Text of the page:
[License-discuss] Fwd: discussion of L-R process [was Re: [License-review] Approval: Server Side Public License, Version 2 (SSPL v2)]

Richard Fontana richard.fontana at opensource.org
Sat Mar 16 18:26:24 UTC 2019

I just noticed that I mistakenly sent this only to Luis but intended
it for the list as a reply to this thread. Sorry!

---------- Forwarded message ---------
From: Richard Fontana <richard.fontana at opensource.org>
Date: Fri, Mar 15, 2019 at 4:39 PM
Subject: Re: discussion of L-R process [was Re: [License-review]
Approval: Server Side Public License, Version 2 (SSPL v2)]
To: Luis Villa <luis at lu.is>

On Fri, Mar 15, 2019 at 1:13 PM Luis Villa <luis at lu.is> wrote:
> [retitling and moving to license-discuss]
> On Tue, Mar 12, 2019 at 11:44 AM Josh Berkus <josh at berkus.org> wrote:
>> I'm talking about the last month of discussions, before the SSPL was
>> withdrawn.  I don't think the submitters consider that serious
>> discussion, and I *know* that folks who have been following L-R don't.
>> I'm at OSLS now, and literally within 10 minutes of posting that I got
>> two people coming up to me and saying "thank you for posting that".
> I was not one of those people... because I had tuned out this thread some time ago, since it looked to have degenerated into a screaming match.

It would be helpful if you could point more specifically to when and
how the discussion turned into a "screaming match". Maybe my standards
are too low but it seemed overall relatively civil to me.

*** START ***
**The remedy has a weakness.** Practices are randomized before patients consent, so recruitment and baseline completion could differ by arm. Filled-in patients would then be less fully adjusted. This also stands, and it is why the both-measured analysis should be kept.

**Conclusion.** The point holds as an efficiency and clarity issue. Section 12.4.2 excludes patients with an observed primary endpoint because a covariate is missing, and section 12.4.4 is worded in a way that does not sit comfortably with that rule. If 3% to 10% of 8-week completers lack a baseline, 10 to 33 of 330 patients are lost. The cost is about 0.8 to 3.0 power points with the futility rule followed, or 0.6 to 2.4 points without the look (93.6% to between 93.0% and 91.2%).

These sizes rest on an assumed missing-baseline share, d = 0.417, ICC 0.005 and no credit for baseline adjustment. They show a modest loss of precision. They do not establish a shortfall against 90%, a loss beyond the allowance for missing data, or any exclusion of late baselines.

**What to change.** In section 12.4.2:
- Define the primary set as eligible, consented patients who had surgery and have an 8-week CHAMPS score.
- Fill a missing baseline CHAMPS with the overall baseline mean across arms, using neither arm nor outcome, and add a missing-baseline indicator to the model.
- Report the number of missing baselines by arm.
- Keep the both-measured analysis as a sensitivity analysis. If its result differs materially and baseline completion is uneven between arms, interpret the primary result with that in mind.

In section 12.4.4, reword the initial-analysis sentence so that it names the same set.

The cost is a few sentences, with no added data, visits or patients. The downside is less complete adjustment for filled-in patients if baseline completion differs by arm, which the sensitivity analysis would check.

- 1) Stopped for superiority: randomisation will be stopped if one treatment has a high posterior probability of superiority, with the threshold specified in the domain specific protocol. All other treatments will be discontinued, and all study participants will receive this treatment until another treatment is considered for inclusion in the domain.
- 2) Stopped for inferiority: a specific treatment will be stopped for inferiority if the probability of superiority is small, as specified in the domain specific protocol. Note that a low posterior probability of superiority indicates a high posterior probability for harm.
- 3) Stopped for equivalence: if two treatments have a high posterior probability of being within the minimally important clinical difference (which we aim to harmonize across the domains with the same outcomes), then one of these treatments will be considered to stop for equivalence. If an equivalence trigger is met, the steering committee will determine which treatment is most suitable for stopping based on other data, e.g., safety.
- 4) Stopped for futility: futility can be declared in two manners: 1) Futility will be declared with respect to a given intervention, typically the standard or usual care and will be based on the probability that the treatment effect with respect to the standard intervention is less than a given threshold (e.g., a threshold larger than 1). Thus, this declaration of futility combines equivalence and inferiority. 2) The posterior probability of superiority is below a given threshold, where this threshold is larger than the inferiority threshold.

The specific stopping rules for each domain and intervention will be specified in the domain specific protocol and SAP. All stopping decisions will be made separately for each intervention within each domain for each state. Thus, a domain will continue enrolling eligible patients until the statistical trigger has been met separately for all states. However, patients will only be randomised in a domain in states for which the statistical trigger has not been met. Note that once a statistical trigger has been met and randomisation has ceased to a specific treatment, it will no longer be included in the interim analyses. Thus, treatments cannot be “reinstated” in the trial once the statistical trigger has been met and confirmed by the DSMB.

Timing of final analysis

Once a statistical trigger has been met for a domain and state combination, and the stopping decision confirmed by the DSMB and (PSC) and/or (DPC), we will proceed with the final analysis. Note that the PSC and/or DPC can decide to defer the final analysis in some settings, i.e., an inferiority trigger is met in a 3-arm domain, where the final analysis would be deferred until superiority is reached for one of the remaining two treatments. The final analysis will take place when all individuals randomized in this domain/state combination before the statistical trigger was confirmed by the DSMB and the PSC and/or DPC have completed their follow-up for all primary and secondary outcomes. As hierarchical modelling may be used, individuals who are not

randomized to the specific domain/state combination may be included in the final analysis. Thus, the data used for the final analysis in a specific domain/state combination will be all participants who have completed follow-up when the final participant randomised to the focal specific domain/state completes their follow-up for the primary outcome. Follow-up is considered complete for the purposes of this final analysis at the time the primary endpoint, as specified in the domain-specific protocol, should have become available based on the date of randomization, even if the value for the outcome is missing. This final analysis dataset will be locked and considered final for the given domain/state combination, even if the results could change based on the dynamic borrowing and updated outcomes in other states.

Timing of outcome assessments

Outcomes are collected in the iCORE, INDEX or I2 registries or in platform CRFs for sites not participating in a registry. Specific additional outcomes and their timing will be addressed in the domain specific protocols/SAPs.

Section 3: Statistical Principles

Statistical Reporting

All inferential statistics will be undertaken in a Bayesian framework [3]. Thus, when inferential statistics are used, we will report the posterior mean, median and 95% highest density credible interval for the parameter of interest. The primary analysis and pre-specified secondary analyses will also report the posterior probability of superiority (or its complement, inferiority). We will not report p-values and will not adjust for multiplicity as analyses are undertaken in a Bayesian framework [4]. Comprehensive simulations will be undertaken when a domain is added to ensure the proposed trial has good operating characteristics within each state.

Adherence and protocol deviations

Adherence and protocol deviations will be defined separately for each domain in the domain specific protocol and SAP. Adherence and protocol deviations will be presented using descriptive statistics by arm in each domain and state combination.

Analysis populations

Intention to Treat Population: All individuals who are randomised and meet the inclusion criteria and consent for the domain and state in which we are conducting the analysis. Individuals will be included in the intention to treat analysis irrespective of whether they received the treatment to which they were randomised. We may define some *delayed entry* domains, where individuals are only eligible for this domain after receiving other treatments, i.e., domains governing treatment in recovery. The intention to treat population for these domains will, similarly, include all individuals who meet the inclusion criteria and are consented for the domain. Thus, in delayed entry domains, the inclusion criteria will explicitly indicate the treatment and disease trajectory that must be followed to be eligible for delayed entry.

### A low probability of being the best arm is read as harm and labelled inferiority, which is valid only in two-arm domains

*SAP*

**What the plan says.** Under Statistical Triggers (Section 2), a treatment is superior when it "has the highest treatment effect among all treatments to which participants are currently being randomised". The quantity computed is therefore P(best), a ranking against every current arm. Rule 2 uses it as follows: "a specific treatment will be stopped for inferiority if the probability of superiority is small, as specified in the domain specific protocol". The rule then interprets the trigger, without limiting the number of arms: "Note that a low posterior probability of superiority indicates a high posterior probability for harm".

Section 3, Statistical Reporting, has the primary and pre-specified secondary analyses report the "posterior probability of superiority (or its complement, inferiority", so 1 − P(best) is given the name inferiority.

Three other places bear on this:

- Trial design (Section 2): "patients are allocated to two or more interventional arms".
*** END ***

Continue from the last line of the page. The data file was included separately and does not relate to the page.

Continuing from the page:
I am more than a little concerned about the possibility that
opinionated, impassioned (but within the limits of civility)
discussion could get characterized as '"screaming", which could have
the effect of stifling debate and expression.

> I'm weighing in now because people came up to me at OSLS and asked "what did you think of Josh's post?" I'm pretty sure I'm team Josh, but do have some perhaps constructive suggestions (below).
>> The OSI only has authority to the extent that we are widely regarded as
>> an impartial arbiter of what is and is not open source.  It's important.
>> And on the SSPL, we are *not* widely perceived as fair or impartial.
> I'm not sure I would go this far? But I would critically say that the current "process", such as it is, permits no way for an outsider to make a reasonable determination of the quality of the process, or to join constructively in the process.[1] Specific issues are not listed/tracked; summaries are monthly while discussions may be relevantly (or irrelevantly) argued in minutes; etc. And of course mailing lists, as a technology, encourage discussions that look like screaming matches: only the bluntest of moderation tools; poor search; no way to quietly "+1"; etc., etc, etc. (Lots of citations here.)